The need also exists for increasing awareness of the importance of WTO negotiations among stakeholders, particularly the private sector and civil society. Manufacturing and farmers’ associations (e.g. the Uganda Manufacturers’ Association) could be targeted in the process of raising awareness. Stakeholders should be well informed as to WTO requirements and their implications, so as to obtain a good understanding of the negotiation process.
Number of representatives
|Government ministries (6)
|Tourism, Trade and Industry
|Finance, Planning and Economic Development
|Agriculture, Animal Industry and Fisheries
|Justice and Constitutional Affairs
|Government departments (10)
|Exports Promotion Board
|National Bureau of Standards
|Law Reform Commission
|Bank of Uganda
|National Agricultural Research Organisation
|National Environmental Management Authority
|Civil Aviation Authority
|Academic institutions (4)
|Law Development Centre
|Makerere University Business School
|Economic Policy Research Centre
|Makerere University Faculty of Law
|Food Rights Alliance
|Uganda Consumer Protection Association
|Trade associations (8)
|Uganda National Farmers Federation
|Private Sector Foundation Uganda
|Uganda Manufacturers Association
|Uganda National Chamber of Commerce and Industry
|Uganda Fish Processors and Exporters Association
|Uganda Services Exporters Association
|Uganda Clearers and Forwarders Association
|Uganda Law Society
|Total public-sector institutions: 16
|Total private-sector institutions: 17
|Overall total: 33
Source: Adapted from Mangeni (2004).
Kasekende, L. A., C. Abuka and P. K Asea
(1998), ‘Trade Policy, Manufacturing Efficiency and Exports in Uganda’,
unpublished report for African Centre for Economic Growth, Nairobi
Mangeni, F. (2004), ‘The Challenges of Multilateral and Regional Trade Negotiations for African Countries’, mimeo, Kampala
Maxwell Stamp (2003), ‘Review of Trade Policy Institutions and Capacity’, draft report for consultation prepared for Ministry of Tourism, Trade and Industry, Kampala
Morrissey, O. and N. Rudaheranwa (1998), ‘Ugandan Trade Policy and Export Performance in the 1990s’, CREDIT Research Paper 98/12, University of Nottingham
Mugenyi, O. and Nuwamanya D. (2003), ‘Challenges for Enhancing the Role of Non-State Actors’, ACODE Policy Research Series No. 7
OECD (2003), ‘The DAC guidelines: Strengthening Trade Capacity for Development, International Development’, available at www.SourceOECD.org.
Republic of Uganda, Background to the Budget (various issues), Kampala: Ministry of Finance, Planning and Economic Development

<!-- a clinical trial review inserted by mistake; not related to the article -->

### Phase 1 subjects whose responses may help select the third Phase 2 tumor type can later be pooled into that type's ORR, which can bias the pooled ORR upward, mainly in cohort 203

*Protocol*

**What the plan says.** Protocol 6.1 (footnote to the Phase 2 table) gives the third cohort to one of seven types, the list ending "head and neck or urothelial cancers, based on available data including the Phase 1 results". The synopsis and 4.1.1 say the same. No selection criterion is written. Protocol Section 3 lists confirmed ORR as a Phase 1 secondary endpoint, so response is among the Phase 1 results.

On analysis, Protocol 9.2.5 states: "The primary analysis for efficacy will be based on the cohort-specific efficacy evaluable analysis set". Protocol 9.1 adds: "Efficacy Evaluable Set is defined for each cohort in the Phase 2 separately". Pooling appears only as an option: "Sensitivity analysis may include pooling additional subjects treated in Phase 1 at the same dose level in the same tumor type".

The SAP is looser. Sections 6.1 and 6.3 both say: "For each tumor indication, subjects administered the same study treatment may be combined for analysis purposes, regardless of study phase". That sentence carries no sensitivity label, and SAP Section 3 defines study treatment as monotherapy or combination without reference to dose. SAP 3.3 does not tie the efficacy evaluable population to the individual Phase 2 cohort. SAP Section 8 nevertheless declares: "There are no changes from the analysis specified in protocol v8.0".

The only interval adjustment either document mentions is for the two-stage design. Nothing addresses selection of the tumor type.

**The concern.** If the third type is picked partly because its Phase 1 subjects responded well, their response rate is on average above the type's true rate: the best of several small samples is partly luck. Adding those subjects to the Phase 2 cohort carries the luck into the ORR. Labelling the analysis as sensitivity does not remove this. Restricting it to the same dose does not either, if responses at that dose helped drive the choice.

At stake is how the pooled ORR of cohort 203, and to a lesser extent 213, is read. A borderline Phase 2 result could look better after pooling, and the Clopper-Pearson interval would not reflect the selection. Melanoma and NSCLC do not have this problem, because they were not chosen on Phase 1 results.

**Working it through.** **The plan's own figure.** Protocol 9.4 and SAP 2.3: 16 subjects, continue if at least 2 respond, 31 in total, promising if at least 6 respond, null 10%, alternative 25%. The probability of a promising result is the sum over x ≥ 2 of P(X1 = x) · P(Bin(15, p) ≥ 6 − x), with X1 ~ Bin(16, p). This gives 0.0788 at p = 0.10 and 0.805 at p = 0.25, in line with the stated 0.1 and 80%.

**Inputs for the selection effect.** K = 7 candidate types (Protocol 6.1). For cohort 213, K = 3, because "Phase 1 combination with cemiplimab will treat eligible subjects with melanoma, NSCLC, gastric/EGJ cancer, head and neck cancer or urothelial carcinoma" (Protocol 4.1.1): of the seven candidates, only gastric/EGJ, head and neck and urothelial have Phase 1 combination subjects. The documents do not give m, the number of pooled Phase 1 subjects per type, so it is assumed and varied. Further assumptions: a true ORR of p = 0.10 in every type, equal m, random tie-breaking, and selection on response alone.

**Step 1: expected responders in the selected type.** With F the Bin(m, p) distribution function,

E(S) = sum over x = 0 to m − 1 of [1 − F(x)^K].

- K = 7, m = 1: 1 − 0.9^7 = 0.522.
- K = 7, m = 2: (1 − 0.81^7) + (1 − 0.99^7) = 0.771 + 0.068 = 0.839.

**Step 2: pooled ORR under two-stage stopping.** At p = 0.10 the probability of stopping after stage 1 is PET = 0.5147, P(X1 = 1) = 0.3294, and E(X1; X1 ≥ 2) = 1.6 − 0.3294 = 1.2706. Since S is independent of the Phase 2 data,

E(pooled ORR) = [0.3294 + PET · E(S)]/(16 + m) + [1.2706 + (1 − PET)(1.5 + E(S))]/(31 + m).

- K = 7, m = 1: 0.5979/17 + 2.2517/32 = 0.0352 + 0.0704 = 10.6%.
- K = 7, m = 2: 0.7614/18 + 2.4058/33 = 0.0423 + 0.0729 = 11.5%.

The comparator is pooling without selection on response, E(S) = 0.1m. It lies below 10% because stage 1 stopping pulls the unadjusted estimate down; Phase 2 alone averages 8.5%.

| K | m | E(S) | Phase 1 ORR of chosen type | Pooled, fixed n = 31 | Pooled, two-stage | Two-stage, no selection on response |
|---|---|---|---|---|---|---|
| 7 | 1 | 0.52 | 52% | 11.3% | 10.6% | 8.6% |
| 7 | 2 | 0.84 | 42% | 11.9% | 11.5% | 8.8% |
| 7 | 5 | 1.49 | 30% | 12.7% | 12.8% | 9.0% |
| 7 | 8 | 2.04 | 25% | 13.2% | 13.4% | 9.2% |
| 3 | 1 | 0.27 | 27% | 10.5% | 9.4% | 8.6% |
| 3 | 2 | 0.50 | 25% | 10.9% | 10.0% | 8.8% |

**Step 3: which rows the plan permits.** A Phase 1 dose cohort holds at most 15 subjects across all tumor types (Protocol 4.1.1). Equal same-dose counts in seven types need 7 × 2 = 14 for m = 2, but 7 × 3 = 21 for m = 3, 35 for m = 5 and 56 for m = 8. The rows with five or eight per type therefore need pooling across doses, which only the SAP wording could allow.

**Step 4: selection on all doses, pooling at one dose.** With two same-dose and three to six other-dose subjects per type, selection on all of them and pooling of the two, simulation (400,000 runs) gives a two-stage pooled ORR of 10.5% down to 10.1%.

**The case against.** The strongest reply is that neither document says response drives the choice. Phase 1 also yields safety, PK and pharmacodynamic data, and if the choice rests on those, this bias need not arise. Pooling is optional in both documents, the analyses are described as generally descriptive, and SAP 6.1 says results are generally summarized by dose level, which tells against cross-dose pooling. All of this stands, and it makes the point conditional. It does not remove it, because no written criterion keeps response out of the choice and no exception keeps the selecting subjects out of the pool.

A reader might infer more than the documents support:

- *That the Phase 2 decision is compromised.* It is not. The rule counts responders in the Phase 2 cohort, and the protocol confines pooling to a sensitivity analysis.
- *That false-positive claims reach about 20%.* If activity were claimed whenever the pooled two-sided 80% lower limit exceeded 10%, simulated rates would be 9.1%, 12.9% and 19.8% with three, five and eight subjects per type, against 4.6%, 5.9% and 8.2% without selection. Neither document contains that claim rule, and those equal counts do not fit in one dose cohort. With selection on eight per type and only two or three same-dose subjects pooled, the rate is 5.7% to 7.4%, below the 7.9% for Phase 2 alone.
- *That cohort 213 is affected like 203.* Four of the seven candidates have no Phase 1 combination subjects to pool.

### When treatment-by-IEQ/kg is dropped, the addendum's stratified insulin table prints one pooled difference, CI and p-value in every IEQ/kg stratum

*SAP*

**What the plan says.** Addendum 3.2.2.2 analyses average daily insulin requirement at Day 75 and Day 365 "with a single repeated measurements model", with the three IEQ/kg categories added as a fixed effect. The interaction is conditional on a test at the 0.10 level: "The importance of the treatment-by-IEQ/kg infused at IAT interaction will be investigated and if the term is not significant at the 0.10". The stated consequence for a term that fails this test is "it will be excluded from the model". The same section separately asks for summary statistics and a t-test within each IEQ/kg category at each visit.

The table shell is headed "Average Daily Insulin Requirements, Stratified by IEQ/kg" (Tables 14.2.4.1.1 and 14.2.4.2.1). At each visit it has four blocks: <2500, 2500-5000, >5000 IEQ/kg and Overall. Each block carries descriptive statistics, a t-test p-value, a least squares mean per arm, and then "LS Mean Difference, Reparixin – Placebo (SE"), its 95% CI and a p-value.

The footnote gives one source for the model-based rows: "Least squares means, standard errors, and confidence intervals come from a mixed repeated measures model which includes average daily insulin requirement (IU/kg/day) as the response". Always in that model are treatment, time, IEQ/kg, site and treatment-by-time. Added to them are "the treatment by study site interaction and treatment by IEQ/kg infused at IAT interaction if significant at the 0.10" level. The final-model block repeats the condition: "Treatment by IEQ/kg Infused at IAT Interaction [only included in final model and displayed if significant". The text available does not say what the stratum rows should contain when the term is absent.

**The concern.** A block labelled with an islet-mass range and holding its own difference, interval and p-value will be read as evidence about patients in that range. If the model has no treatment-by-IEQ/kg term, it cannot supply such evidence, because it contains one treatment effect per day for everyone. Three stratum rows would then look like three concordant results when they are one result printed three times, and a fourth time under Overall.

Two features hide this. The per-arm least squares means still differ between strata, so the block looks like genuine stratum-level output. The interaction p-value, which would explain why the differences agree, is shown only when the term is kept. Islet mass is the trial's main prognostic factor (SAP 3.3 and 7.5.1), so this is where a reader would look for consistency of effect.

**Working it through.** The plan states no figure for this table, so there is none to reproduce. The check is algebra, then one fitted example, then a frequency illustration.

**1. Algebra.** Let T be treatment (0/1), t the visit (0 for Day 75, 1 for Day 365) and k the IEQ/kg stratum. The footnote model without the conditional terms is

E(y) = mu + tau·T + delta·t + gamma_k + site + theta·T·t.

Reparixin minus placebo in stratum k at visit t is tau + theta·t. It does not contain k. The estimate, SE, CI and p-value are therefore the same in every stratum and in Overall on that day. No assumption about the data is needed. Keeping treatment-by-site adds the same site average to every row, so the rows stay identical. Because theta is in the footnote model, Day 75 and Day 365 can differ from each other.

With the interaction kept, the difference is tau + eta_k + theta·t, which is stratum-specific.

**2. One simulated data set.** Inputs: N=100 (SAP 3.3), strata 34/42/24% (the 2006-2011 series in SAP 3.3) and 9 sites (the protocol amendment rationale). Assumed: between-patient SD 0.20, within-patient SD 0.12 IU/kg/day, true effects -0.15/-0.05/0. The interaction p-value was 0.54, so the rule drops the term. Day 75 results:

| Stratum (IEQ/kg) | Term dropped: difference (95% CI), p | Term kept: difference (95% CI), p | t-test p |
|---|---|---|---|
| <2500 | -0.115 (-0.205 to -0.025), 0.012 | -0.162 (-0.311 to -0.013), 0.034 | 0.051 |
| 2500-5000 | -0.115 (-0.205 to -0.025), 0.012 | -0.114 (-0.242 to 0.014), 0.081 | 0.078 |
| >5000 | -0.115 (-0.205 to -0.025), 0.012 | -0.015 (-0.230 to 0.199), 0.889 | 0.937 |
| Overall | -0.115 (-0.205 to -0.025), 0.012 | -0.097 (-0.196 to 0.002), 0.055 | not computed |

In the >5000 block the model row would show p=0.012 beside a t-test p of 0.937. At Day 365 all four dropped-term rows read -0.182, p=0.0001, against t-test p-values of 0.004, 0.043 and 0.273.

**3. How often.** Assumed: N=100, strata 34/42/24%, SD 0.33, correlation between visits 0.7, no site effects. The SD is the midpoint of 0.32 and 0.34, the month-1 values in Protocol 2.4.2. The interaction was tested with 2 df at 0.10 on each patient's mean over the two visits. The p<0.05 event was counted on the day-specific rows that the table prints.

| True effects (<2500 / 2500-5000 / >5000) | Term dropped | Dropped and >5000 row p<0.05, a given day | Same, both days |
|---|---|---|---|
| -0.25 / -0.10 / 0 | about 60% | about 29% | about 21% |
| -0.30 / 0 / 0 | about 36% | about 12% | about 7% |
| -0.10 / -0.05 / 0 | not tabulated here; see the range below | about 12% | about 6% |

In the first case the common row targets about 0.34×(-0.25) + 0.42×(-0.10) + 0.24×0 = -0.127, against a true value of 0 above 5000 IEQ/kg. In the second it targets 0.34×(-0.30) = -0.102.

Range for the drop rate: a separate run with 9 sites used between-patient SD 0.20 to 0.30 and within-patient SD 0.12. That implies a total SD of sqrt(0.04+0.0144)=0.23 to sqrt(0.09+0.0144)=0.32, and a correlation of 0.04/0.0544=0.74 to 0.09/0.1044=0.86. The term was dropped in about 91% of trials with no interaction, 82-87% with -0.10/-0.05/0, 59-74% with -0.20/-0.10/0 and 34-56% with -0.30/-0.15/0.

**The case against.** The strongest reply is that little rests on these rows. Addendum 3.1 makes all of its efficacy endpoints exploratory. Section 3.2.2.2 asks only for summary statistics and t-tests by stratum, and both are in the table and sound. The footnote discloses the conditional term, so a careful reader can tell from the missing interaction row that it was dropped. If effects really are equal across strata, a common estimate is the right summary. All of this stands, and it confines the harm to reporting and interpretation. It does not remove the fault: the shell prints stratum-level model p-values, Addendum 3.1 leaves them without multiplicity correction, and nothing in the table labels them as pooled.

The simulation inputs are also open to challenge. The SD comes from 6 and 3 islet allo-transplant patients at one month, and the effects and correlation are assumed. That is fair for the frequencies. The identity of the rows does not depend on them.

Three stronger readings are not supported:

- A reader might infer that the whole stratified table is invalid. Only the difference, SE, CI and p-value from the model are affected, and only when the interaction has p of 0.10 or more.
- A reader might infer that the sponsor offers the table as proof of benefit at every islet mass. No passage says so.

Republic of Uganda, Statistical Abstract (various issues), Entebbe: Uganda Bureau of Statistics
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WTO (1995, 2001), Trade Policy Review: Uganda, Geneva: WTO
1.- Six government ministries participate in the IITC. Other participants include representatives from the private sector, academic institutions, NGOs and eight trade associations (see Annex I for the current composition of the IITC). back to text
2.- According to a number of those we interviewed, the major problem (beyond limited capacity and awareness) has been political influence on making the final decision during the negotiation process. back to text
3.- Even this arrangement is not adequate. The MTTI has only five officers based in Kampala covering the entire WTO as well as other organizations. There are a few other officials who have also been trained in WTO issues, however; although they do not handle WTO issues on a daily basis they are called upon in case of need. MOFA maintains two officers in Geneva to cover the WTO and all other Geneva-based international organizations, but there are no specific trade officers. Trade officers are maintained in MTTI, since it is mandated to handle trade issues. The MTTI and MOFA work closely together. back to text
4.- One government ministry official was of the view that some suggestions from some sections of IITC sound too radical, with little of the flexibility essential in the negotiation process. back to text
5.- There is only one known specialist in this area (a trade lawyer) in Uganda. back to text
6.- See Art. IX of the WTO Agreement. A footnote to the article says, ‘the body concerned shall be deemed to have decided by consensus on a matter submitted for its consideration, if no Member, present at the meeting when the decision is taken, formally objects to the proposed decision’. back to text
* Research Officers, Economic Policy Research Centre (EPRC), Kampala. Any matters regarding this paper should be addressed to Nichodemus Rudaheranwa. We are very grateful to all those representing institutions in the IITC and others who took the time to respond to our interview questions. Views expressed in this paper, however, are entirely our responsibility.